• Make a habitat pile from logs, twigs or stones. Every garden generates large quantities of superfluous material much of which can be retained to advantage. Piles of logs of all sizes from twigs upwards will be helpful to insects and beetles as will piles of those stones that you take out of your flower beds or vegetable patches.

Note. Just as your garden as a whole needs care and maintenance, so the small wild patches suggested here also need some management if they are not to be taken over by tree saplings, coarse grasses or other aggressive plants.

  • Choose the right plants. Beautiful blooms with tightly closed flowers are of no benefit to bees because they cannot get at the nectar. Choose open flowers that bloom at different times throughout the year. The RHS provide a list of flowers that are most attractive to pollinators at: http://www.rhs.org.uk/Gardening/Sustainable-gardening/pdfs/RHS_Pollinators_PlantList_v1 ? Plant some wild flowers. Setting aside one bed for wild flowers such as corn flowers and poppies gives a new dimension to your garden and will be greatly helpful to bees, butterflies and moths. Once again the RHS provides a comprehensive list at: http://www.rhs.org.uk/Gardening/Sustainable-gardening/pdfs/20120702_PerfectForPollinators- WildflowerList_V1
  • Get composting. The value of making your own compost has already been mentioned above. The product can be spread on the garden to help mulch and feed the plants, and the compost pile itself will support a variety of wildlife.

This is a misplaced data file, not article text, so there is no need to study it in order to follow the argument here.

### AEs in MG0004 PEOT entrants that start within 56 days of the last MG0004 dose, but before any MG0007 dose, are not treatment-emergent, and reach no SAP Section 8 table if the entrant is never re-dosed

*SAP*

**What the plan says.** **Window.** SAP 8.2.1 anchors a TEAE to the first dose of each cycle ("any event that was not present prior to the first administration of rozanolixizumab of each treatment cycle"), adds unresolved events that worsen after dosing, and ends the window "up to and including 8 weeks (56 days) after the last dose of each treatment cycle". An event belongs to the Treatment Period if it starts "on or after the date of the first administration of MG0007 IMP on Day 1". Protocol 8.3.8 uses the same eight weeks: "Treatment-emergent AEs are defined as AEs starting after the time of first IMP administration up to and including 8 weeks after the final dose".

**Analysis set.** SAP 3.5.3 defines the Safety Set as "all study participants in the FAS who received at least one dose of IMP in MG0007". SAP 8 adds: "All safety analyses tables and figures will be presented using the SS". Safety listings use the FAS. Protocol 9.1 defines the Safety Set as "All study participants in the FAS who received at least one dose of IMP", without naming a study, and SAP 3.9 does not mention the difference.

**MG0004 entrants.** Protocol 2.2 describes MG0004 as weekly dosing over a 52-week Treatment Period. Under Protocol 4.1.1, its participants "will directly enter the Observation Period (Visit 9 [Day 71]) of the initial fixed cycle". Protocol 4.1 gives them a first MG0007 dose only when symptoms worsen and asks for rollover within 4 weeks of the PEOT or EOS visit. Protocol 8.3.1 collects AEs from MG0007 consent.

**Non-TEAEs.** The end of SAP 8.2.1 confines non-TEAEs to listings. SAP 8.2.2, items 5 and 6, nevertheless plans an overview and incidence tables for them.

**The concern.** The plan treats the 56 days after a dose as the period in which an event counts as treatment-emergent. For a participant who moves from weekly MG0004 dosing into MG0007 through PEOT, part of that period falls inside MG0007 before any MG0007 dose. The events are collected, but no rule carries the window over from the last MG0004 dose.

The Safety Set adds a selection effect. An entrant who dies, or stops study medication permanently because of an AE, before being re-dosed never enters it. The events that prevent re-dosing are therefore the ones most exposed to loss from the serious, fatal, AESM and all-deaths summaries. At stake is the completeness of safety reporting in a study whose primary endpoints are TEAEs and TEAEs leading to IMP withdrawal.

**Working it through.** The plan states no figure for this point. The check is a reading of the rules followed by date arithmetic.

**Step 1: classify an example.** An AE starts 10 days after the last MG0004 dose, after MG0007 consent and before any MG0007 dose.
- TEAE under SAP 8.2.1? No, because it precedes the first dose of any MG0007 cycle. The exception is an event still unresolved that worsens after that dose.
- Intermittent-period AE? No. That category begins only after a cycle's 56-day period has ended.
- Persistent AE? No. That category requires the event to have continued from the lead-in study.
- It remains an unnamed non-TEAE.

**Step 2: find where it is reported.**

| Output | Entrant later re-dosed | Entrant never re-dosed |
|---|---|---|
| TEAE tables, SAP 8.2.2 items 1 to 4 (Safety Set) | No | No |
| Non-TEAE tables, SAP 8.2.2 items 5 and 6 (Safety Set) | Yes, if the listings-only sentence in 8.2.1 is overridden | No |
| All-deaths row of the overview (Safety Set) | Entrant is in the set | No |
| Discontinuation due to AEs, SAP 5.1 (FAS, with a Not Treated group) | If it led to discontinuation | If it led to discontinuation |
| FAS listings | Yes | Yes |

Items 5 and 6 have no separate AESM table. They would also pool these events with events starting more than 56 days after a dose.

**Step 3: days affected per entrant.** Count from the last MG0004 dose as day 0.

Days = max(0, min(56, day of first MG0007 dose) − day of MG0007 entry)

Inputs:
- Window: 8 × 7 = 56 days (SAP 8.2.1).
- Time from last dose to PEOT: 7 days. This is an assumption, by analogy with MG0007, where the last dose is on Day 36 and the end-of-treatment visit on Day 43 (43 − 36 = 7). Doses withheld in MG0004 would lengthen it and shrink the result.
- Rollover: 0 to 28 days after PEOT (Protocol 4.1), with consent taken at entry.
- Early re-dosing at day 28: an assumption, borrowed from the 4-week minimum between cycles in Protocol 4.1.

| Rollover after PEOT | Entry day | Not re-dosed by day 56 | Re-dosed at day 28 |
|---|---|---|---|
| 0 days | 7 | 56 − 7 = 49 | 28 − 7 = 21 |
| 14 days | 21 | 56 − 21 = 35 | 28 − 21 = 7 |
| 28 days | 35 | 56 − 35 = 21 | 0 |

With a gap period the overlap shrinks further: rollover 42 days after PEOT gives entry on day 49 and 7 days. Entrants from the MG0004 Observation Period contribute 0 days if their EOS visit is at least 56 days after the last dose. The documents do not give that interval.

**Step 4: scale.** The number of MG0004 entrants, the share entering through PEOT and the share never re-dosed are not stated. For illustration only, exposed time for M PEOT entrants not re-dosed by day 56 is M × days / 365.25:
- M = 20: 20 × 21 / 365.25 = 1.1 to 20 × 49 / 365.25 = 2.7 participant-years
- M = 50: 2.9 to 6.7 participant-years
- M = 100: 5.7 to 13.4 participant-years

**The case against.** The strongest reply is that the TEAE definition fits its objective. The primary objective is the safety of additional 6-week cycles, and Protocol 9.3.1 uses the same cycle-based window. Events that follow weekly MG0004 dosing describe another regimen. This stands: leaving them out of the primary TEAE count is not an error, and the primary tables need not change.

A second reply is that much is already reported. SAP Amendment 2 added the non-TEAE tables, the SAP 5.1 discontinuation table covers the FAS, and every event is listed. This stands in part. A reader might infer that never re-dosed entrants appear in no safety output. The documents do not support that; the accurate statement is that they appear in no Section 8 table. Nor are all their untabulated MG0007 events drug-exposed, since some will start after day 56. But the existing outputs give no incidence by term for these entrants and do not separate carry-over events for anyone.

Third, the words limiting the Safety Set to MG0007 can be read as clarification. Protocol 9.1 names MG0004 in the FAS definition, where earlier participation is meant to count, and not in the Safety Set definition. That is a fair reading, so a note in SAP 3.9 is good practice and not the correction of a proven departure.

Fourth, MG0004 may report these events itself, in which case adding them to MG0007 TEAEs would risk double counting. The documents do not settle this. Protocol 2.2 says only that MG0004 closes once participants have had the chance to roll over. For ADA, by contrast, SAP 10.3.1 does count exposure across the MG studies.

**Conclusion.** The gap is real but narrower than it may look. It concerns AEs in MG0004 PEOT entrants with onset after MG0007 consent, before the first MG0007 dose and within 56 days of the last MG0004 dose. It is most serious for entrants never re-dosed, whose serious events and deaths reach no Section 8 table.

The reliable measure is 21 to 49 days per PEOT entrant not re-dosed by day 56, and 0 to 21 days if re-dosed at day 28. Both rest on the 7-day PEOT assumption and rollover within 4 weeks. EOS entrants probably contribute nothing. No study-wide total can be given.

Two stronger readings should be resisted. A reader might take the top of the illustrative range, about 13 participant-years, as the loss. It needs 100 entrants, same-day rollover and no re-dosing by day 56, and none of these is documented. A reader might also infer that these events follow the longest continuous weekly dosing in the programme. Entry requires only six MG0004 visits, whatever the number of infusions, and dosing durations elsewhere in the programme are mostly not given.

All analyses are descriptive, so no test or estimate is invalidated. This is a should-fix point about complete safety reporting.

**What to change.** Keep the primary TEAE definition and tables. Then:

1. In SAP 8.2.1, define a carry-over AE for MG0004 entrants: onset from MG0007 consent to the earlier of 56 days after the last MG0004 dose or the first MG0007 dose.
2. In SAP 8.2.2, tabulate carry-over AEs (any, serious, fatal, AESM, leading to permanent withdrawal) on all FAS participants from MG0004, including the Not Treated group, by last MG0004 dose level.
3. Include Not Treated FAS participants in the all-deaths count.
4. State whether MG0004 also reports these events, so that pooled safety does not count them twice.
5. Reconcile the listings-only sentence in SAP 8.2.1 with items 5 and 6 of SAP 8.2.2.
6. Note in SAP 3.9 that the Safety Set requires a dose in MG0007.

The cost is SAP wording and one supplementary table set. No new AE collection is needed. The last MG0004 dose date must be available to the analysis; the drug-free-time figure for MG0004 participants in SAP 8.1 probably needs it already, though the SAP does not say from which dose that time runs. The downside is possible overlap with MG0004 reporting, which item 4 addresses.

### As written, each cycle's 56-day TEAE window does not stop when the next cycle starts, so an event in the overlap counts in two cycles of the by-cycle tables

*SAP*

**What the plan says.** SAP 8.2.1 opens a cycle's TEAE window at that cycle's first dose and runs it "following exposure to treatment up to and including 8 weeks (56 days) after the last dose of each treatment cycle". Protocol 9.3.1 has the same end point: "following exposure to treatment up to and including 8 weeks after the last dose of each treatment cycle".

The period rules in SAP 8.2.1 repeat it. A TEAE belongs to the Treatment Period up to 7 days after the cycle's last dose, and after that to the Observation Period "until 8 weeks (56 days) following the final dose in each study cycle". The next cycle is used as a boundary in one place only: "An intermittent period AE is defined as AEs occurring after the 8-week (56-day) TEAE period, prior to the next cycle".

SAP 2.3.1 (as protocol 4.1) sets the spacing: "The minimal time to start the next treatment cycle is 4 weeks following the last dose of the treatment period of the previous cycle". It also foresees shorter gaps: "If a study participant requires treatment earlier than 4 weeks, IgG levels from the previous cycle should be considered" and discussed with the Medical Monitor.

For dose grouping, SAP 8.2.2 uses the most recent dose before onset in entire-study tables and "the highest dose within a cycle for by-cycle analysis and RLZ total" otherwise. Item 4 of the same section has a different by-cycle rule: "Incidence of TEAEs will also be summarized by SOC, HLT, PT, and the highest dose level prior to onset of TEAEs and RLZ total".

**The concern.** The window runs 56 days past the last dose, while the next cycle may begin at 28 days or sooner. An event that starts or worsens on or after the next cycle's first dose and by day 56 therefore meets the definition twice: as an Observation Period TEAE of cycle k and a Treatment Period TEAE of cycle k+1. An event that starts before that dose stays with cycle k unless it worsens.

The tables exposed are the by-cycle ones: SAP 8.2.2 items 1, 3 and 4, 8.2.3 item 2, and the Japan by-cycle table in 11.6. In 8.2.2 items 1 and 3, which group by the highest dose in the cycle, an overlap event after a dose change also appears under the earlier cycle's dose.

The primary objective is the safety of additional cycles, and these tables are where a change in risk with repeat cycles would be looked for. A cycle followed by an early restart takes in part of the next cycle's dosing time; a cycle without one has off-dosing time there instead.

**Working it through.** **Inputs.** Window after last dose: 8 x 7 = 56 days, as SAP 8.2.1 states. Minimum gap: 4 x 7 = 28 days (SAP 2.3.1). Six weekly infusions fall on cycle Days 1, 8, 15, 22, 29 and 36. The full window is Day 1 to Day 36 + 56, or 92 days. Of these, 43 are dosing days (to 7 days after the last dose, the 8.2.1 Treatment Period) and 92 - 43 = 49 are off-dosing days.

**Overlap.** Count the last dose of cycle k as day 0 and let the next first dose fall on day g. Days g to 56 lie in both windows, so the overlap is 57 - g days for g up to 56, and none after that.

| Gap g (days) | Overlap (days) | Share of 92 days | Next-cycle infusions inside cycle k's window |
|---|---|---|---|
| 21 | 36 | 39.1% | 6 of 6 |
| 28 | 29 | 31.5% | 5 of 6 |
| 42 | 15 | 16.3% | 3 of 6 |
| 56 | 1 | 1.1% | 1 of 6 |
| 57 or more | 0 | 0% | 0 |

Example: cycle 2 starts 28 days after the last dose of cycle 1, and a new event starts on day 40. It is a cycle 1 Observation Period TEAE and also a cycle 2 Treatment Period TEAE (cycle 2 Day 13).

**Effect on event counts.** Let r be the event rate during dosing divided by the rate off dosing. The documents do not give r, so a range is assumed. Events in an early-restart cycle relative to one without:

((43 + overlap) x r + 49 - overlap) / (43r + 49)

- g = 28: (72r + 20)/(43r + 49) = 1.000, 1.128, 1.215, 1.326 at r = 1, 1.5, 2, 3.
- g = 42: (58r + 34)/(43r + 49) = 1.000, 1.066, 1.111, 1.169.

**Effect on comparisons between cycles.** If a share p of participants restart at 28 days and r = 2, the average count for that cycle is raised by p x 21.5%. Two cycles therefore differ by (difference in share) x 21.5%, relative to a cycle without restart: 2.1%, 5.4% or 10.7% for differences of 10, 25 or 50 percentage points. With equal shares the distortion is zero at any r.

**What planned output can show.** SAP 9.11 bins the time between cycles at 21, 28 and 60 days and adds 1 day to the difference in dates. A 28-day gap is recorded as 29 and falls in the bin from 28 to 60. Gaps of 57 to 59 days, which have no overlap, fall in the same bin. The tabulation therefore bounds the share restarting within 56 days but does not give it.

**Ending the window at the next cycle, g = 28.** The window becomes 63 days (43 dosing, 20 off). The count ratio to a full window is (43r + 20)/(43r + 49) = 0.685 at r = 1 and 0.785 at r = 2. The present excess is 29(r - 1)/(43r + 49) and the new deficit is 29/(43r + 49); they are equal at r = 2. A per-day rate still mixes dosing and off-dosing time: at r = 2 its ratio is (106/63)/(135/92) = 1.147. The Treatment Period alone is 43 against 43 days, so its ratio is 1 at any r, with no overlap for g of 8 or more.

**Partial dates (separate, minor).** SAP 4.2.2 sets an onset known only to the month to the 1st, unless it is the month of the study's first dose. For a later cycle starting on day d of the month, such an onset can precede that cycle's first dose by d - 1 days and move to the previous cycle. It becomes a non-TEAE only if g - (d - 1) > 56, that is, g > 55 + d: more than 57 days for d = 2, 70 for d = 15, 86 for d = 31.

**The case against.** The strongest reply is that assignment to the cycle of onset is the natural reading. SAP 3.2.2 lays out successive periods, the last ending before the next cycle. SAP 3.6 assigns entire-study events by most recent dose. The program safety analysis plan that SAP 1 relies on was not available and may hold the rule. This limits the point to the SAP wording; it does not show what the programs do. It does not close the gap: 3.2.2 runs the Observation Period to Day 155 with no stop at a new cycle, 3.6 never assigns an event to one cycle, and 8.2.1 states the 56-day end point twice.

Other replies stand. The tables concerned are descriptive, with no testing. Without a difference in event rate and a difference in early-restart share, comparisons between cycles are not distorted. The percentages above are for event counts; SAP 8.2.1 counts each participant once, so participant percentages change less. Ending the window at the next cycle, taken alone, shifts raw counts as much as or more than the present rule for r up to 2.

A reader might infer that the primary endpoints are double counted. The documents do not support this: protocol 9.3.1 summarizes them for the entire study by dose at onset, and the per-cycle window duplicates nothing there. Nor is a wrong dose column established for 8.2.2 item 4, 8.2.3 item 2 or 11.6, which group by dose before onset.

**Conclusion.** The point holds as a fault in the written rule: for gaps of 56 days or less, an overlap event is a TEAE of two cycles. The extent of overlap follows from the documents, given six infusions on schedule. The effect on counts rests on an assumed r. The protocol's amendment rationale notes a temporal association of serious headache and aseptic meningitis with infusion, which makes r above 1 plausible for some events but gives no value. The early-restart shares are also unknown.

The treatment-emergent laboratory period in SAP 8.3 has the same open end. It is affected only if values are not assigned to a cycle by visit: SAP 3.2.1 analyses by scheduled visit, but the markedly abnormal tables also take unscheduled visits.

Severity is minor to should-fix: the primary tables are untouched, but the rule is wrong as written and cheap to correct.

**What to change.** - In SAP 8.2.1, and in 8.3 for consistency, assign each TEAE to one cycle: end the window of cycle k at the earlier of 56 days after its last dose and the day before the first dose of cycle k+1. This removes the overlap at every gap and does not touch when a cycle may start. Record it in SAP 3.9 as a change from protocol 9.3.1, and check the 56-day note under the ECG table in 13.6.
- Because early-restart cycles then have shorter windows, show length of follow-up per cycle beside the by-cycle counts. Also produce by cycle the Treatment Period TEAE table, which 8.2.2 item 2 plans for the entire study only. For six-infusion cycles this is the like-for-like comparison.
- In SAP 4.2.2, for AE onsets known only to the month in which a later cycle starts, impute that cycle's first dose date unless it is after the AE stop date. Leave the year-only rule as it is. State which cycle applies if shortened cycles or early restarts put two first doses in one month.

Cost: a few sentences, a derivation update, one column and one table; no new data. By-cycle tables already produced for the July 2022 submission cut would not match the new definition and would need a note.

• Leave some bare soil. Much of Farnham is hilly and, if you have a sunny bank in your garden, clear a patch of all plants to just leave some bare soil. Many solitary bees (which do not sting) nest in burrows in such areas.
  • Install ‘habitat boxes’. There are other opportunities for installing additional habitat features in your garden. Some of these can be made at very low cost and will provide interest for children. There are many others available comparatively cheaply on the market. The latter include birds nesting boxes, bat boxes and various bee and bug homes. In the home-made category are Bury Buckets (an old bucket with holes punched in, filled with wood chips and buried as a refuge for beetles) and bee hotels (a bundle of 20cm lengths of bamboo bound together and fixed in a sunny spot against a tree or wall). Making a slightly more complicated all-year-round home for bumble bees using a flower pot is described at http://www.gardenersworld.com/how-to/projects/wildlife-gardening/how-to-make-a-bumblebeenest/ 167.html
  • Choose a hedge rather than a solid wooden fence. The advantages to pollinators and other wildlife of a natural hedge are readily apparent. It is also much more attractive for you and those passing your property. In cases where a solid fence is considered essential, do leave some gaps at the bottom to allow hedgehogs and other animals to go foraging.